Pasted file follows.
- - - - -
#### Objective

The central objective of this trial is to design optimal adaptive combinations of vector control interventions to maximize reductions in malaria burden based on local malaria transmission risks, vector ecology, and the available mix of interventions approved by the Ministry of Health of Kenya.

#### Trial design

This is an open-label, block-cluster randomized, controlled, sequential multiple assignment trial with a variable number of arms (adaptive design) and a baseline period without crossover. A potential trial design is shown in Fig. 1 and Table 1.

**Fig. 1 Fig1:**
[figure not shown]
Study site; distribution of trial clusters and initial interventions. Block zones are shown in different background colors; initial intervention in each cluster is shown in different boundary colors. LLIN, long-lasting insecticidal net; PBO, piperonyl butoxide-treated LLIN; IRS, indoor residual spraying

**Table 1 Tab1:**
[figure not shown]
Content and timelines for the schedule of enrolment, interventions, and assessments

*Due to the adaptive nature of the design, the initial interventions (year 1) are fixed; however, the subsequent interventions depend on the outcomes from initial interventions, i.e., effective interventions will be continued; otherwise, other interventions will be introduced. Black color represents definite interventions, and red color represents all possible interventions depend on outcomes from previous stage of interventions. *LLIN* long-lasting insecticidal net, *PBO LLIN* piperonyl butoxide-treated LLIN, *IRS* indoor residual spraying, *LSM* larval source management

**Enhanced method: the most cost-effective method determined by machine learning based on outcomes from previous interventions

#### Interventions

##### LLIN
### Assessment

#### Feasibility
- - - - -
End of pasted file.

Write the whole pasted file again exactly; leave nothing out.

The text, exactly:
#### Objective

The central objective of this trial is to design optimal adaptive combinations of vector control interventions to maximize reductions in malaria burden based on local malaria transmission risks, vector ecology, and the available mix of interventions approved by the Ministry of Health of Kenya.

#### Trial design

This is an open-label, block-cluster randomized, controlled, sequential multiple assignment trial with a variable number of arms (adaptive design) and a baseline period without crossover. A potential trial design is shown in Fig. 1 and Table 1.

**Fig. 1 Fig1:**
[figure not shown]
Study site; distribution of trial clusters and initial interventions. Block zones are shown in different background colors; initial intervention in each cluster is shown in different boundary colors. LLIN, long-lasting insecticidal net; PBO, piperonyl butoxide-treated LLIN; IRS, indoor residual spraying

**Table 1 Tab1:**
[figure not shown]
Content and timelines for the schedule of enrolment, interventions, and assessments

*Due to the adaptive nature of the design, the initial interventions (year 1) are fixed; however, the subsequent interventions depend on the outcomes from initial interventions, i.e., effective interventions will be continued; otherwise, other interventions will be introduced. Black color represents definite interventions, and red color represents all possible interventions depend on outcomes from previous stage of interventions. *LLIN* long-lasting insecticidal net, *PBO LLIN* piperonyl butoxide-treated LLIN, *IRS* indoor residual spraying, *LSM* larval source management

**Enhanced method: the most cost-effective method determined by machine learning based on outcomes from previous interventions

#### Interventions

##### LLIN
### Assessment

#### Feasibility